[A Pedagogy of Gaia] “Consecrating Our Compost Bin” by Bart Everson

We finally got our compost bin a few weeks ago. The implication is shocking, I know. We weren’t composting before that. True, we did make a halfhearted pile in the corner of the yard, but that never amounted to much. Nor do I count the heap my parents maintained when I was growing up. The fact is that after decades of neglect, I only started composting in earnest earlier this month.

In our defense, we live in an urban center in the Deep South. Out in San Francisco, composting may be mandated by ordinance, but things are different here. It’s not a part of our culture, more’s the pity.

The process of getting the bin underscored that point. I went to the huge garden center at a local Lowe’s and asked after their compost bins. “Compost bin? What’s that?” I found myself having to explain the concept of composting to a garden center employee, which struck me as highly ironic. In the end, we had to order the bin via the internet. It came all the way from Canada.

(I’ve long known that composting is a good idea, and long desired to start doing it, but that desire was constantly deferred. What motivated me to get off my ass and finally take action? I’m not sure, exactly, but it might have been our screening of a documentary called Dirt! The Movie. It’s not about compost per se but rather about the intimate link between humanity and the soil. Highly recommended.)

We were pretty excited to get the bin set up, and we wanted to mark this new step we were taking, this new pattern we hoped to introduce into our lives, this new interaction with the biosphere. Having no rituals at the ready, we invented one, a simple observance to make our intentions manifest.

We gathered around the bin. I said a few words about how the bin operated. We sang a verse to the tune of “O Tannenbaum”:

VanCompostO compost bin, o compost bin
How gentle is thy turning
O compost bin, o compost bin
How gentle is thy turning
We feed you wet greens and dry browns
You give us soil to spread around
O compost bin, o compost bin
How gentle is thy turning

Then we each deposited an item in the bin: an apple core, a banana peel, a handful of dead leaves. “Wet greens” and “dry browns” in roughly the ratio we’d want for our compost. The ratio of silliness and solemnity in our little ritual was approximately the same.

If I’d had a bit more presence of mind, perhaps I would have mentioned how w’d been sending such stuff to the landfill for years, where it was likely buried and compressed and deprived of oxygen, and thus subject to anaerobic decomposition — generating lots of methane, a greenhouse gas which seems to be more powerful and problematic than the carbon dioxide our compost will generate.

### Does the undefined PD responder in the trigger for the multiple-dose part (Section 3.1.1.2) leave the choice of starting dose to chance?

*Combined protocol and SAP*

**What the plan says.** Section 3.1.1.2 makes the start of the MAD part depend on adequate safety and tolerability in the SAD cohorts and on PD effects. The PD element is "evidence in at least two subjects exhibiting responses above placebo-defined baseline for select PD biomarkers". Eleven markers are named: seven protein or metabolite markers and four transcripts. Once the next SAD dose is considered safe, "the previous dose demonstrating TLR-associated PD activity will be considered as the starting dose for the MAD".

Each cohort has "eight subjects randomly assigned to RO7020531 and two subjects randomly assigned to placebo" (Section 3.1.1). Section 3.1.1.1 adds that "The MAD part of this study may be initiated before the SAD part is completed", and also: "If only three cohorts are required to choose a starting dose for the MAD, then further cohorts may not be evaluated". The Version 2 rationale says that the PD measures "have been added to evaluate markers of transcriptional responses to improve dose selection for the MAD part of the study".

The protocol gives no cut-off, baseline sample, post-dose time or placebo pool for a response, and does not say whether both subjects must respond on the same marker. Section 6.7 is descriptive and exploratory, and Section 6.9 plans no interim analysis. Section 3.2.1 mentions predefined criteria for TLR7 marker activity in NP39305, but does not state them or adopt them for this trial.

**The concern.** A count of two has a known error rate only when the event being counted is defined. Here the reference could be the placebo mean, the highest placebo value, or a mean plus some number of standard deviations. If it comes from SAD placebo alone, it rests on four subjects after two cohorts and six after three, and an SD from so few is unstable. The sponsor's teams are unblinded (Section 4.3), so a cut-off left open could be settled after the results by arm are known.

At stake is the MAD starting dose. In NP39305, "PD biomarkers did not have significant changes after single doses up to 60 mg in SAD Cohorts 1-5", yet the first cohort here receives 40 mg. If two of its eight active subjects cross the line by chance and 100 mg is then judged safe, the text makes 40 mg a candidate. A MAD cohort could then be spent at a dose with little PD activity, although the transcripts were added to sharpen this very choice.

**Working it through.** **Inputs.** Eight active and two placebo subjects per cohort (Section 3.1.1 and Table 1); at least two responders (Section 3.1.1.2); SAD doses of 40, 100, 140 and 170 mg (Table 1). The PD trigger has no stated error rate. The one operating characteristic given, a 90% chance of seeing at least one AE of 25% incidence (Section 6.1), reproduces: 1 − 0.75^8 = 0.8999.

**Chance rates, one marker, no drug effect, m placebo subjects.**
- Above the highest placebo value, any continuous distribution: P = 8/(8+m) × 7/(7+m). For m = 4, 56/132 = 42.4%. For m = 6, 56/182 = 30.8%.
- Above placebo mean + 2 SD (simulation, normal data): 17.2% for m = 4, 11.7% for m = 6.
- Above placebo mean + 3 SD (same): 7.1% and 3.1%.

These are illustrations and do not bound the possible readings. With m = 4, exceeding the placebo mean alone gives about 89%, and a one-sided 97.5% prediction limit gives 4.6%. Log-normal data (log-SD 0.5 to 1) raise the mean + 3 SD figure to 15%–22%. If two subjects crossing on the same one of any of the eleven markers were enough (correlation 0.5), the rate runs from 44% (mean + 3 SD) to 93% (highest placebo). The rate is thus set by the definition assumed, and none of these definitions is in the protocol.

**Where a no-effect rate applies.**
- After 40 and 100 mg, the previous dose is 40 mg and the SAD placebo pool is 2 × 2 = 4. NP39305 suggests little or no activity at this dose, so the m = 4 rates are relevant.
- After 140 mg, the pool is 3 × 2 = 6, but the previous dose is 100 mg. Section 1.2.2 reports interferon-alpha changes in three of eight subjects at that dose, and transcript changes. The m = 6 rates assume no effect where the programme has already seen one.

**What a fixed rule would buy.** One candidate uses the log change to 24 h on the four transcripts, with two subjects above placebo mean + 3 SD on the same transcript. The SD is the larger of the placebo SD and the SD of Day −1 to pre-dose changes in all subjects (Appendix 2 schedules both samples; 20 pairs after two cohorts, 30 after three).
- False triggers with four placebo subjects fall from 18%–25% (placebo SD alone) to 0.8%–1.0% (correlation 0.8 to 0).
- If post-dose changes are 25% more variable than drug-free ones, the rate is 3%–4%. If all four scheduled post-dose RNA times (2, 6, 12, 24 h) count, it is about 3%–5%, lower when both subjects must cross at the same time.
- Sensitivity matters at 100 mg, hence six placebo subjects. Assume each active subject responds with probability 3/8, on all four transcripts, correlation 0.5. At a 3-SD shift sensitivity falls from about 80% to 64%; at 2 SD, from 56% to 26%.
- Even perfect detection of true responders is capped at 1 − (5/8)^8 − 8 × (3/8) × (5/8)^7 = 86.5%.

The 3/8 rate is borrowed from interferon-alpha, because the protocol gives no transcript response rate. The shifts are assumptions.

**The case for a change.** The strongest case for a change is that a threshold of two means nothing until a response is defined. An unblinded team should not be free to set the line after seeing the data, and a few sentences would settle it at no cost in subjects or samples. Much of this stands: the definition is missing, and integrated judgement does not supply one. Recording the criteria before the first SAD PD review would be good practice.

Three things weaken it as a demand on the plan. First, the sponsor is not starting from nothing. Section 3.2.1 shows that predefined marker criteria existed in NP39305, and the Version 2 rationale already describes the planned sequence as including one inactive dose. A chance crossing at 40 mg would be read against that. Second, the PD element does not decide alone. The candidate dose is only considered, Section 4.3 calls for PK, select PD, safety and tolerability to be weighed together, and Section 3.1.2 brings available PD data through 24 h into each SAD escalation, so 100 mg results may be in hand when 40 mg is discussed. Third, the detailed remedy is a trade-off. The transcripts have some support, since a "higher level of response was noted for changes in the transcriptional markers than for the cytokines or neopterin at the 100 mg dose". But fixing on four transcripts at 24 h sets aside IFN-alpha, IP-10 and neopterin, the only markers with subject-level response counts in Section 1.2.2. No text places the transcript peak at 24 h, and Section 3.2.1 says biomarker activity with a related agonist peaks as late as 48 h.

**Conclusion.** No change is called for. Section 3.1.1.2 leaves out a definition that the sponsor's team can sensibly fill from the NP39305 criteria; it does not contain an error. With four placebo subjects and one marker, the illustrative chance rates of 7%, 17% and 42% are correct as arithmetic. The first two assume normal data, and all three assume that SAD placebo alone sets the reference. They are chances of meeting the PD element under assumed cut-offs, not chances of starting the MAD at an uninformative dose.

Or, if I’d had sufficient foresight, perhaps I might have predicted how composting would subtly change our view of the world, to help us embrace the natural cycles of life, the cycles of decay.

All of a sudden, we are looking at things differently. Kitchen scraps no longer seem like waste but valuable material for compost. Even when I see dry leaves by the side of the road, I think to myself, Hmmm, good source of carbon. In this, we are learning to see things from a more realistic, Earth-y, natural point of view. As Barry Commoner famously posited in his Four Laws of Ecology: Everything must go somewhere. There is no “waste” in nature and there is no “away” to which things can be thrown. We are now recognizing that reality a little bit more.

Now we are saving kitchen scraps and adding to the bin every day. So far, so good. I was pleased to see that my daughter shares my enthusiasm, at least for now. This morning, she asked if she could take the scraps out to the bin. It’s kind of fun, giving the bin a little spin on its axis, and the anticipated transformation is exciting.

Still, we barely know what we’re doing, and this first batch is bound to present challenges. Each challenge is another opportunity to learn about the processes of nature. We’ve got a swarm of little flying bugs in the bin now, probably fruit flies or gnats. If you’ll pardon me, I need to look up some information on how to tell the difference and what (if anything) to do about it.

About the Author: Bart Everson

What can we learn, and how can we teach, from the cycles of the Earth — both the cycles within us, and the cycles in which we find ourselves?

15361388775_0be73debd1_z-2In addition to writing the A Pedagogy of Gaia column here at HumanisticPaganism,Bart Everson is a writer, a photographer, a baker of bread, a husband and a father. An award-winning videographer, he is co-creator of ROX, the first TV show on the internet. As a media artist and an advocate for faculty development in higher education, he is interested in current and emerging trends in social media, blogging, podcasting, et cetera, as well as contemplative pedagogy and integrative learning. He is a founding member of the Green Party of Louisiana, past president of Friends of Lafitte Corridor, sometime contributor to Rising Tide, and a participant in New Orleans Lamplight Circle.

See A Pedagogy of Gaia posts.

See all of Bart Everson’s posts.

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2 Comments on “[A Pedagogy of Gaia] “Consecrating Our Compost Bin” by Bart Everson

  1. Fantastic – reverencing what we have been given and then giving back to continue the cycle of then again being given is what it is all about.

  2. Love your silly/solemn ritual. Playful elements make it possible to talk to Younger Self.

    We get fruit flies in our bin, too, when we’re eating a lot of fruit and not putting in enough dry brown matter to cover it. You could try adding dry cardboard, newspaper, and/or brown leaves.

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